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Tuesday, Aug. 30, 2016

What should spare a killer from death?

Sunday, March 13, 2005

Barbara Jo Wood worked at the South County Mall in St. Louis. If you've shopped the mall - and many of us have - you may have one day come across Barbara Jo. She was 44 years old in 1994 when she was abducted from the mall's parking lot, shot and eventually thrown from a bridge into the Mississippi River. Her body was found eight months later.

Wood's killer is scheduled to be executed Wednesday. His lawyer on Friday filed a clemency petition with Gov. Matt Blunt. Blunt has yet to act on the request.

Stanley Hall, 37, does not deny he killed Barbara Jo Wood. He wanted her car to use in a drive-by shooting he had planned. The murderer never had any real plan for his victim. He just needed the car for yet another crime.

Hall's attorney now has uncovered an IQ test from when Hall was 7 years old. His IQ at the time was 57. That falls well into the range of mental retardation. Hall would later be tested and his scores would fall into the 70-75 range, borderline retarded.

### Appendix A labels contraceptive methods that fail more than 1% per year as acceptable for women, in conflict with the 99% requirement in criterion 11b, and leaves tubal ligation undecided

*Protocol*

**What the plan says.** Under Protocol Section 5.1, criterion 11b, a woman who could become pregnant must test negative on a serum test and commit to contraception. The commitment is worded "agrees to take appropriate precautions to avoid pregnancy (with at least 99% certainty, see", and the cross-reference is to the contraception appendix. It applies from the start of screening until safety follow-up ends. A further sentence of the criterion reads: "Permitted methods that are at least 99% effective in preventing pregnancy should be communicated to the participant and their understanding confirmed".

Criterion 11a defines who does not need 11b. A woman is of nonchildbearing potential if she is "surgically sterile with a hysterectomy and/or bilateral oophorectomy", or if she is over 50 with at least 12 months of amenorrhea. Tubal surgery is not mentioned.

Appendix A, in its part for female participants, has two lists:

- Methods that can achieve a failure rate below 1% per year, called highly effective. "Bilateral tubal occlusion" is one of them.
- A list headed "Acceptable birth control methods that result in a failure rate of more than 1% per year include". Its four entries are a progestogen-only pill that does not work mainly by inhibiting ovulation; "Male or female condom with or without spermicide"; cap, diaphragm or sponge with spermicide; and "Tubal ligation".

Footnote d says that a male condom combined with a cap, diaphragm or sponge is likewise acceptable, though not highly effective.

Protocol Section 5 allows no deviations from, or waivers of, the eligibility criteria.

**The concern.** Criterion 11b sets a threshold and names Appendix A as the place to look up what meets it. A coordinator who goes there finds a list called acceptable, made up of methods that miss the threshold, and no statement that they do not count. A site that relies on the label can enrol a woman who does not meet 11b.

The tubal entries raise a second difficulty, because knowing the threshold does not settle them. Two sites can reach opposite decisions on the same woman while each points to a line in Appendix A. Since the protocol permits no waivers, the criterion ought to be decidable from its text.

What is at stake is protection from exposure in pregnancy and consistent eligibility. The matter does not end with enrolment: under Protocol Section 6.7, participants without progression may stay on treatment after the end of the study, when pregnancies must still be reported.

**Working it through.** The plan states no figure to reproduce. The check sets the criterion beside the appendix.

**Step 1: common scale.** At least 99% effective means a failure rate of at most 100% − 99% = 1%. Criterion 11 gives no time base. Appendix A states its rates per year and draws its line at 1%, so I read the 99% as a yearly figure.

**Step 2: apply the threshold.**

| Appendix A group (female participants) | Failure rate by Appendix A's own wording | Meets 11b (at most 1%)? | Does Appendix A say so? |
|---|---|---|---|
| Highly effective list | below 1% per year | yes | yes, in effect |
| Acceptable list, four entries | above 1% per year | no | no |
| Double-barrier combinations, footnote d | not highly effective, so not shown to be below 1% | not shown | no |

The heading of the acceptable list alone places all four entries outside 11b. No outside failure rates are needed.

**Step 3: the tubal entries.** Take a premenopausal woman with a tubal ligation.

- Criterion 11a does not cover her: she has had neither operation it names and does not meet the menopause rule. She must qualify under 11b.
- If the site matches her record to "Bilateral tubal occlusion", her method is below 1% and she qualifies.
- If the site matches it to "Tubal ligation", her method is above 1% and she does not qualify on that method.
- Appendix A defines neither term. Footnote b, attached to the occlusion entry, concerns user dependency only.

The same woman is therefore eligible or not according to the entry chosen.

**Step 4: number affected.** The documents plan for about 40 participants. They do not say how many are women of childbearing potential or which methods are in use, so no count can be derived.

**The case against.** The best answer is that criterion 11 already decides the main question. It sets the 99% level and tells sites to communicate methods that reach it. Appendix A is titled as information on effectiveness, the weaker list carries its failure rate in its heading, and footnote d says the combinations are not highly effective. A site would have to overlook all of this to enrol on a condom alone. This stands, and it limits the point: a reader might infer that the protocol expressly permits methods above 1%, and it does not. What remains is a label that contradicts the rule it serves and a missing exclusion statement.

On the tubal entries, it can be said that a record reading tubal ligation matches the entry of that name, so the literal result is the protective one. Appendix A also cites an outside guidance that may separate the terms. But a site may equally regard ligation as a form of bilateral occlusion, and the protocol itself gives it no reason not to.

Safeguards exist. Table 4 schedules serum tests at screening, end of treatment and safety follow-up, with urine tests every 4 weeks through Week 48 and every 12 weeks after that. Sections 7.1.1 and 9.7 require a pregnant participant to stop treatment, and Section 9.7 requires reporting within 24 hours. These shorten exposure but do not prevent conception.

But Hall knew right from wrong. He has said so. He was sufficiently intelligent to plan the car heist and to plan the drive-by.

Maybe what we need is a new standard for measuring a criminal's ability to reason right from wrong. Standard IQ tests prove our problem-solving abilities. But perhaps a moral IQ test is needed.

I don't accept the argument that Hall was sufficiently retarded that he should be spared the death penalty. His reasoning powers were certainly criminal in nature. But he had sufficient reasoning to plan a crime, to understand that the murder was wrong and to, therefore, try to conceal that crime. So just because he tested low on an intelligence test, does that make him automatically ineligible for the death penalty? I would think not.

In case after case, defense attorneys try to eliminate the death penalty using the "mental retardation" defense. They point to a problem childhood, an abusive home environment or low intellectual skills. But those arguments should be ignored and the actions of the defendant should be examined more closely.

If an individual cannot distinguish right from wrong, then label them as mentally retarded and provide institutional support, medication or whatever means is available to make life easier. But just because someone has a low test score does not mean he lacks the ability to reason and to recognize a crime. In those cases, the arguments should be ignored and justice should be served.

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